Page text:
In Saudi, it was all about being the most fashionable, which was hard when you could get written up/ fired for wearing anything too revealing. In Saudi Arabia, 'too revealing' was anything that showed your ankles and above, and anything that showed your elbows and above.

As you can imagine, this seriously cut down our choices, and I was content to go to work in anything that would fit those prescriptions. But I always felt the pressure from my co-workers to dress more fashionable. We even had an award for the best dresser among the teachers.
 - as a side note: we didn't have a 'best teacher' award....

In America, it's a little easier, but not by much. You do have to be fashionable, but most stores for women's clothes I go to either try to sell you something my grandmother would wear, or something I wouldn't even wear to go clubbing in. There are very few shops that sell something in between, and even those have few choices.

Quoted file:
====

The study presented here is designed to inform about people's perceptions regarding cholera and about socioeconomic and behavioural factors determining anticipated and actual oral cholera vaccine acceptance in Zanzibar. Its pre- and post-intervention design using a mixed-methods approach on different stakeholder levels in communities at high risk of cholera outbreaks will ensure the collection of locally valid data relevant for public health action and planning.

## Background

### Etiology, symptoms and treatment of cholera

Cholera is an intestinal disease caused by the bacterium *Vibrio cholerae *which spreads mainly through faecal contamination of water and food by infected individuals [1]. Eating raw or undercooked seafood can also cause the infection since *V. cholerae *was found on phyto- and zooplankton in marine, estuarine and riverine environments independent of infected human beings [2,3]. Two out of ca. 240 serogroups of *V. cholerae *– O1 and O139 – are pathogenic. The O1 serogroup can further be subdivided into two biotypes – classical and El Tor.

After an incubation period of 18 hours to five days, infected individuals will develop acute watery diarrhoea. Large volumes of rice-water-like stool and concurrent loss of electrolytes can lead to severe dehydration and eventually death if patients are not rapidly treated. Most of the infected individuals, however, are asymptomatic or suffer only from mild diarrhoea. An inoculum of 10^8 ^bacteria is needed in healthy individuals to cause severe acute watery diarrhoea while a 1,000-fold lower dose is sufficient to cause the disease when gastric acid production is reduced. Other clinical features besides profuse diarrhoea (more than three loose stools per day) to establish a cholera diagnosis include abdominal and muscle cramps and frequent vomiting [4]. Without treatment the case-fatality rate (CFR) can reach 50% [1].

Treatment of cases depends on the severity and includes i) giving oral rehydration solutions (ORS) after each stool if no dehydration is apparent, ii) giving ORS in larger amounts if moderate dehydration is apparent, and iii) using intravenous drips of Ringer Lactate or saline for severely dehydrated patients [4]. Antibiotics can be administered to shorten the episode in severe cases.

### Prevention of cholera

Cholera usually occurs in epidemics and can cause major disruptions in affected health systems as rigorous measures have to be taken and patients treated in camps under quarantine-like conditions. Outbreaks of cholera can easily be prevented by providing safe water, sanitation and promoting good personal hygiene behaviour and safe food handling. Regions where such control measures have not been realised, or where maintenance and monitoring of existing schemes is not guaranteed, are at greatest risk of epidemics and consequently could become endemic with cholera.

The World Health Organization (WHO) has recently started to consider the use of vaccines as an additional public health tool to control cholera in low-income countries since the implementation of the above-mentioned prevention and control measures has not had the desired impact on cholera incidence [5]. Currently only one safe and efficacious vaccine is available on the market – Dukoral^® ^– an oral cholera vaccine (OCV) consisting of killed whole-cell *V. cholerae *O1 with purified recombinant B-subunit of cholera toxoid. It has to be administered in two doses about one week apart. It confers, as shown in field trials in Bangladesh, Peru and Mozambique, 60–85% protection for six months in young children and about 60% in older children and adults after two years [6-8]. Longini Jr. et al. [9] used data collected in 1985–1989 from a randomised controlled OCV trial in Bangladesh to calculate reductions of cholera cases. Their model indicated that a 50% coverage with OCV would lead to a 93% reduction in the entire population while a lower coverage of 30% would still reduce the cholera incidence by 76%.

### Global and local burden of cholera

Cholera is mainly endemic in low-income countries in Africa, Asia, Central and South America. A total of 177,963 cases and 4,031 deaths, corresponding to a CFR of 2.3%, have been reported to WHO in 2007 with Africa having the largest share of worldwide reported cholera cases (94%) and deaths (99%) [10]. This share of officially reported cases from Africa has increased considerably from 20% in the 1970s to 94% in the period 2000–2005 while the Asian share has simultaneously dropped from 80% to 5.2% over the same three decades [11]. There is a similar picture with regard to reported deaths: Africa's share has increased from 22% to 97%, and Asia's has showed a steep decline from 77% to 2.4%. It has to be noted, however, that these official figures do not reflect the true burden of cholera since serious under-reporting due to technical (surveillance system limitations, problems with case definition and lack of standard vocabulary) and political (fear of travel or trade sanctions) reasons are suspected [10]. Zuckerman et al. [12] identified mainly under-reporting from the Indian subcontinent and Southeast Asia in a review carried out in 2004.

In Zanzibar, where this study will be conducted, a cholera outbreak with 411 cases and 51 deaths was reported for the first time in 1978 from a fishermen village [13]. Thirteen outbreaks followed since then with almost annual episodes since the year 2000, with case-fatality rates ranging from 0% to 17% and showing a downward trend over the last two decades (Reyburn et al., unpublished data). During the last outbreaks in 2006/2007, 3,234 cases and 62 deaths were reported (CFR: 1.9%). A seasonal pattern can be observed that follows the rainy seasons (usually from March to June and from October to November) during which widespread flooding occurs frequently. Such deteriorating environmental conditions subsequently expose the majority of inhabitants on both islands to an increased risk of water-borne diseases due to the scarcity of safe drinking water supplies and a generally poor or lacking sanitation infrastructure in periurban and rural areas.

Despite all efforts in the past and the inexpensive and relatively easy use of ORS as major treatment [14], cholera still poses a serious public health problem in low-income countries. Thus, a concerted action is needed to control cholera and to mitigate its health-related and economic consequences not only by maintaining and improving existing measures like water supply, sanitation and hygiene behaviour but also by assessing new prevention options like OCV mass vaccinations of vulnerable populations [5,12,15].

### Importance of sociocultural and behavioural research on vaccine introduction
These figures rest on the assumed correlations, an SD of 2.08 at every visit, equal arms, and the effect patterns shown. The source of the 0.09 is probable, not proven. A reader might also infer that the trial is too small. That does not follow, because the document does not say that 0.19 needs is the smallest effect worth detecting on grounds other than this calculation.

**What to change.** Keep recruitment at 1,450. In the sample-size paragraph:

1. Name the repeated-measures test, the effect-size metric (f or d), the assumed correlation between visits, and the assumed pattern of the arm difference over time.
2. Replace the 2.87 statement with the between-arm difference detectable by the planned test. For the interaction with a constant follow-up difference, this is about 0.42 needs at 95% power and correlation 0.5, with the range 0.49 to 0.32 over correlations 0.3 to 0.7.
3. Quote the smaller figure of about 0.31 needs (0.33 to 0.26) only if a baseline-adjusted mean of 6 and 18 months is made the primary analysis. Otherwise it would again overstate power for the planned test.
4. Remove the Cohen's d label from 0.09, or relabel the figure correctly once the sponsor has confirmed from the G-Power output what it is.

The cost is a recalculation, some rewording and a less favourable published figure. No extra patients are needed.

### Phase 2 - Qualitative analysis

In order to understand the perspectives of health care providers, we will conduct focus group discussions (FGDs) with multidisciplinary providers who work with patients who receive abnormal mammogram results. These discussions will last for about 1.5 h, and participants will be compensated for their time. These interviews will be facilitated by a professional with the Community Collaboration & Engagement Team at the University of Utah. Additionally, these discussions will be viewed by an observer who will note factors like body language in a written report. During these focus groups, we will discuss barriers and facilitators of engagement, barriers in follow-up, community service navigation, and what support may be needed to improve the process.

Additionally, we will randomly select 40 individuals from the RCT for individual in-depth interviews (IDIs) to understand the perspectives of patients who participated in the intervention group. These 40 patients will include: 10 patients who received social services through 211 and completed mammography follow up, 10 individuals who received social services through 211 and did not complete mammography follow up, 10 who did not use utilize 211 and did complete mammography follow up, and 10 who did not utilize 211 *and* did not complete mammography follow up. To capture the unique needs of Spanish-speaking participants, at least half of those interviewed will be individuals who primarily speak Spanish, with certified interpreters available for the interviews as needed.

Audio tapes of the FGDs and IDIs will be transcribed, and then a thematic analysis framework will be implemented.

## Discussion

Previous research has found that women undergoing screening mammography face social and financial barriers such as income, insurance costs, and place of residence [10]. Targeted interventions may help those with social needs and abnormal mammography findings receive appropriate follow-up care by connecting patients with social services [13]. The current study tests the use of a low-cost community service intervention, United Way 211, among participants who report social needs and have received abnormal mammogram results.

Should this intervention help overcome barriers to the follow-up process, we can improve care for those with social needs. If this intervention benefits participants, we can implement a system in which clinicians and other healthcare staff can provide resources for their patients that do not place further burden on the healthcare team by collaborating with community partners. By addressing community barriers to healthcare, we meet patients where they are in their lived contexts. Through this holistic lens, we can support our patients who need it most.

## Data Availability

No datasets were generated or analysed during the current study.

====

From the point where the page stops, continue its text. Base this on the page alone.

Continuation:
Covering the girls is always a problem - like I said, I don't like turtlenecks - and the girls will have their say if I wear anything but. I've come to terms with this, because this is the way I was made, but it doesn't help when I get disparaging looks from women in the metro or cat calls from men walking down the street.

Fashion fluctuates, but it is rare that it favors the lady with a tool set.

This is all to present the question: Who has it worse?

Men have to dress by a strict uniform code and can rarely deviate into something more comfortable or interesting, but they don't have to worry about what they wear.

Women are expected to walk the line between fashionable and professional, and are constantly worrying if what they are wearing is acceptable, but they can flout some of the more strict provisions in the dress code.

What do you think?


As a side anecdote consider this:

One of my male co-workers told me of his experience at my current job, which has a very relaxed dress code. He came in the first day with a tie, and many people joked that he was being so formal.

He considered the joking good-natured and was glad he wasn't expected to wear a tie.